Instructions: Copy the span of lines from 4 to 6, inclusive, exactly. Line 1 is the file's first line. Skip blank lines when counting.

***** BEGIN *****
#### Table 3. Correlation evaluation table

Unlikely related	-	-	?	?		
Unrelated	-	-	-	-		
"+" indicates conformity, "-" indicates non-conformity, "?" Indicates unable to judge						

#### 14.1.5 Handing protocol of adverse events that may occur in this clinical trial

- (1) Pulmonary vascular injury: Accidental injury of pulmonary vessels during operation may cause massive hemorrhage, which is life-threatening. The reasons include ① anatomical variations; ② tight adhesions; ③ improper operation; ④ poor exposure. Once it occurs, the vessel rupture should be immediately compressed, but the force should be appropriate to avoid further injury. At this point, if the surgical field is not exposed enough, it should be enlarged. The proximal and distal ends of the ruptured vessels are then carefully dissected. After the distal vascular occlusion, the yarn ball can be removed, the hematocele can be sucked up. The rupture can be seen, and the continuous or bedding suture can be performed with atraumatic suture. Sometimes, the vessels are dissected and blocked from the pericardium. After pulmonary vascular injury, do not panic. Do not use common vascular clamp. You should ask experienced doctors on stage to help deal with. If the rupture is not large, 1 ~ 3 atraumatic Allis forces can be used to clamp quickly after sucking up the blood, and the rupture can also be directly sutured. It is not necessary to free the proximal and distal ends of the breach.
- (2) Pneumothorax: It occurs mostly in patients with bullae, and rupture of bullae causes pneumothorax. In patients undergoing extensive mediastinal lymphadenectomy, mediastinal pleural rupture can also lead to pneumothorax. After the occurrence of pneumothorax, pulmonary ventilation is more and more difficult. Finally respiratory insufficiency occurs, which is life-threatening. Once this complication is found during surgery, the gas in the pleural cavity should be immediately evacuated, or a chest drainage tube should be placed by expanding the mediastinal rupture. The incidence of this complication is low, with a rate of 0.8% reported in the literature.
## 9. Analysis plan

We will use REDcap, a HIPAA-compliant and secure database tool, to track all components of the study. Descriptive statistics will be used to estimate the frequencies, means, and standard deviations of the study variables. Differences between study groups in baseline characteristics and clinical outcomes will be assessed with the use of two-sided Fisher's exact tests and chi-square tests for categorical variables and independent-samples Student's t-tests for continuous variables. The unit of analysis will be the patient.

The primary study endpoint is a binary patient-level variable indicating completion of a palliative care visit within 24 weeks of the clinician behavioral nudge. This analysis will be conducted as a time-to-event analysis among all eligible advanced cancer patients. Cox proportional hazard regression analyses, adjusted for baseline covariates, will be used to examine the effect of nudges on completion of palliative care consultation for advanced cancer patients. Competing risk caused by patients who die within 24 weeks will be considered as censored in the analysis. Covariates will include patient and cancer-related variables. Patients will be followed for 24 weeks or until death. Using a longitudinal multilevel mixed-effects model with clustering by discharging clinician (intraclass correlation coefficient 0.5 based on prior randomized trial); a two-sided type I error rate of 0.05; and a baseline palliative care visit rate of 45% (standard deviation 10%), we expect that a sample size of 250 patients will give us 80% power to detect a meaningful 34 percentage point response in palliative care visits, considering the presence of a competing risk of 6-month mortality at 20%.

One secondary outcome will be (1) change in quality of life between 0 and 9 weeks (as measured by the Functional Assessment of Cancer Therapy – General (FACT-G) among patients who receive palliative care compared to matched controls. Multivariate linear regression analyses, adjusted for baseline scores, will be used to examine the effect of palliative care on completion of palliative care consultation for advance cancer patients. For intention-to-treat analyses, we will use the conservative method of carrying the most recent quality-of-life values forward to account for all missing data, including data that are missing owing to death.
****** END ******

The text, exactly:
"+" indicates conformity, "-" indicates non-conformity, "?" Indicates unable to judge						

#### 14.1.5 Handing protocol of adverse events that may occur in this clinical trial

- (1) Pulmonary vascular injury: Accidental injury of pulmonary vessels during operation may cause massive hemorrhage, which is life-threatening. The reasons include ① anatomical variations; ② tight adhesions; ③ improper operation; ④ poor exposure. Once it occurs, the vessel rupture should be immediately compressed, but the force should be appropriate to avoid further injury. At this point, if the surgical field is not exposed enough, it should be enlarged. The proximal and distal ends of the ruptured vessels are then carefully dissected. After the distal vascular occlusion, the yarn ball can be removed, the hematocele can be sucked up. The rupture can be seen, and the continuous or bedding suture can be performed with atraumatic suture. Sometimes, the vessels are dissected and blocked from the pericardium. After pulmonary vascular injury, do not panic. Do not use common vascular clamp. You should ask experienced doctors on stage to help deal with. If the rupture is not large, 1 ~ 3 atraumatic Allis forces can be used to clamp quickly after sucking up the blood, and the rupture can also be directly sutured. It is not necessary to free the proximal and distal ends of the breach.